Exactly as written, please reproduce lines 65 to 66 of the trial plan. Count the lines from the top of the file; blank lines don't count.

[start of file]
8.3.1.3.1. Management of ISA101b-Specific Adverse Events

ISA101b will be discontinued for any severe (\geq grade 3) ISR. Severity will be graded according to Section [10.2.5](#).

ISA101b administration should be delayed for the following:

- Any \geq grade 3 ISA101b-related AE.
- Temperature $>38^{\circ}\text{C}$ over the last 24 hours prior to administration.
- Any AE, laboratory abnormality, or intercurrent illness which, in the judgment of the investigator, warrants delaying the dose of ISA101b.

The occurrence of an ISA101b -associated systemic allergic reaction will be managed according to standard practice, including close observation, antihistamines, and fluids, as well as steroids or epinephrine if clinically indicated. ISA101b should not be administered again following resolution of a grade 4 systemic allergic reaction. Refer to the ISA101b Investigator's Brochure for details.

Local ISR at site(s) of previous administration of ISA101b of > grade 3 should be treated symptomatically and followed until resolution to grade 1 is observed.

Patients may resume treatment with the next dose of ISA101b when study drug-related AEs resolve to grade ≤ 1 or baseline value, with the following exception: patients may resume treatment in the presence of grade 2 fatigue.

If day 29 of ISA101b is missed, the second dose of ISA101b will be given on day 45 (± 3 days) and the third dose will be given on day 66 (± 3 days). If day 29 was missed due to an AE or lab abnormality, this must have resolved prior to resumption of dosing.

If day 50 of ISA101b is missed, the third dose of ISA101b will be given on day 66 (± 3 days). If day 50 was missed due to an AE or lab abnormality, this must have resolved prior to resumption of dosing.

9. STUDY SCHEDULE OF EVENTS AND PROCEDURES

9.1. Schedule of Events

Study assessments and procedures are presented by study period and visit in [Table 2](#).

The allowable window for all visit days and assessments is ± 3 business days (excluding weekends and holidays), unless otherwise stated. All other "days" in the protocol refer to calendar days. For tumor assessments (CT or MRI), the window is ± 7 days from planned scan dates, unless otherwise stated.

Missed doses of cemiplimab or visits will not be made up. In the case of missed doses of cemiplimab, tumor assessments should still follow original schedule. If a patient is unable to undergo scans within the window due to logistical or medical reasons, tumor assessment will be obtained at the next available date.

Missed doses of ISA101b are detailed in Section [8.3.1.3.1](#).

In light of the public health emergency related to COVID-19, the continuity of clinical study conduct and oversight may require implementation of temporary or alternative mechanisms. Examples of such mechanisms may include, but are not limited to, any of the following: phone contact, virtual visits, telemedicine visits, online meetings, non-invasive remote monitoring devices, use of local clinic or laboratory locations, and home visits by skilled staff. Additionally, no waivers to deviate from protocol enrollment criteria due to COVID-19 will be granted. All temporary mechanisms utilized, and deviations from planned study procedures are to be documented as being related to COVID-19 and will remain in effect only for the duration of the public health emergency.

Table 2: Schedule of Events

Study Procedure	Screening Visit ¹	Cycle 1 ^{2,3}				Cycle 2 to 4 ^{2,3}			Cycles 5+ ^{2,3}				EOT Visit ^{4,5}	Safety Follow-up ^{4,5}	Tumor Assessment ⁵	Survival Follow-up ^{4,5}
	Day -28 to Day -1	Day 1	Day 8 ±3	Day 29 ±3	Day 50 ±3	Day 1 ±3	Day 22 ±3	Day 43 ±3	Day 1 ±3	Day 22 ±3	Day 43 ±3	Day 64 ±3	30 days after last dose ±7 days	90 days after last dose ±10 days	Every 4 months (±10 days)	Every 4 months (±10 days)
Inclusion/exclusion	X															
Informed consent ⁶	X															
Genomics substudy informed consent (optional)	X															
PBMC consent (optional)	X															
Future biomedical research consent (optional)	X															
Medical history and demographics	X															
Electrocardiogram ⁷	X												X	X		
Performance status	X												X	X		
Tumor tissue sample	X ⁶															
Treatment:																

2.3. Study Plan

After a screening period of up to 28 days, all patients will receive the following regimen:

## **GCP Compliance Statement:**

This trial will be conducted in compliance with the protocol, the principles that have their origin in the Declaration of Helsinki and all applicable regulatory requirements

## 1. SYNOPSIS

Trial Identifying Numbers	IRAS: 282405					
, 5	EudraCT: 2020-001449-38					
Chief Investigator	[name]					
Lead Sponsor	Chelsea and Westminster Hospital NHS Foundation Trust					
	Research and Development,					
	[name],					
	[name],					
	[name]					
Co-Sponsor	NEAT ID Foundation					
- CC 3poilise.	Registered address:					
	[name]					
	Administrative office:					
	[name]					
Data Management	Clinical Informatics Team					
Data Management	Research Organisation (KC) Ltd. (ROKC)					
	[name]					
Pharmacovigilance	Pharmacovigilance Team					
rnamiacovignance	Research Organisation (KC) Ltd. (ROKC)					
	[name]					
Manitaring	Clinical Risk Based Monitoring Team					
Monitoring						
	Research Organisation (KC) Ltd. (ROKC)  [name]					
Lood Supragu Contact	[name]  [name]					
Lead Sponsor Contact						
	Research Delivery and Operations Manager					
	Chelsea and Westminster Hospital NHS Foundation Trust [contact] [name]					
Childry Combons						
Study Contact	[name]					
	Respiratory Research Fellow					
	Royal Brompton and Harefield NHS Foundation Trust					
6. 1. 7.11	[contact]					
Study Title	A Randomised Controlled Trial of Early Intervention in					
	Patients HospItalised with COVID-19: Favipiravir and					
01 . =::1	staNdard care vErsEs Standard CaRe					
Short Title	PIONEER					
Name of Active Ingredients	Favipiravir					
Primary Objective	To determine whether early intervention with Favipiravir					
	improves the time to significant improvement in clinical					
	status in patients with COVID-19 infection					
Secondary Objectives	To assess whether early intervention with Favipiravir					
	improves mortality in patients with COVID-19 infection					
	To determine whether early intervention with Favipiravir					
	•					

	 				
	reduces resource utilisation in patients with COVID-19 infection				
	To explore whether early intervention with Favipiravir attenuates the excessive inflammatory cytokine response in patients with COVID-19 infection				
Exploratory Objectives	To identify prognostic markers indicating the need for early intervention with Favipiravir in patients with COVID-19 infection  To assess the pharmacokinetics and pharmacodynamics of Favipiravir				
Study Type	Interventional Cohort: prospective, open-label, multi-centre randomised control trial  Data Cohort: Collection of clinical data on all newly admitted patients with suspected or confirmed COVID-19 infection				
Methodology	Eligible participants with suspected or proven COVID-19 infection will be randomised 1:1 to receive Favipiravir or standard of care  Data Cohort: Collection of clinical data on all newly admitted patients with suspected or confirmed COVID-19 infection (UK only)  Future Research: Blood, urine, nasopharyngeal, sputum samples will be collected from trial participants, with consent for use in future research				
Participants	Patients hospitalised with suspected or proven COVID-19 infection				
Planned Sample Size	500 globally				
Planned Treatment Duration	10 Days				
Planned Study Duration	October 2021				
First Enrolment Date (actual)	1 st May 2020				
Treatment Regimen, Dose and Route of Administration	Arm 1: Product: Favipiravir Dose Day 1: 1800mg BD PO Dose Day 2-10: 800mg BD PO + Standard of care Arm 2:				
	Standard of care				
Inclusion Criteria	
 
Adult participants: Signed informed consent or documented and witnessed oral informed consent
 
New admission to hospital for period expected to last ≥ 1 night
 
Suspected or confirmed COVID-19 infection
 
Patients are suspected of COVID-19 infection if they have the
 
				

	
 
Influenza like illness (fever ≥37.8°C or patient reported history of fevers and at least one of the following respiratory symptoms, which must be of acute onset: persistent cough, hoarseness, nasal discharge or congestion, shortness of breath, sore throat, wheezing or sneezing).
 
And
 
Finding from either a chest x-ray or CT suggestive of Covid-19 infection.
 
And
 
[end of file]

	Respiratory Research Fellow					
	Royal Brompton and Harefield NHS Foundation Trust					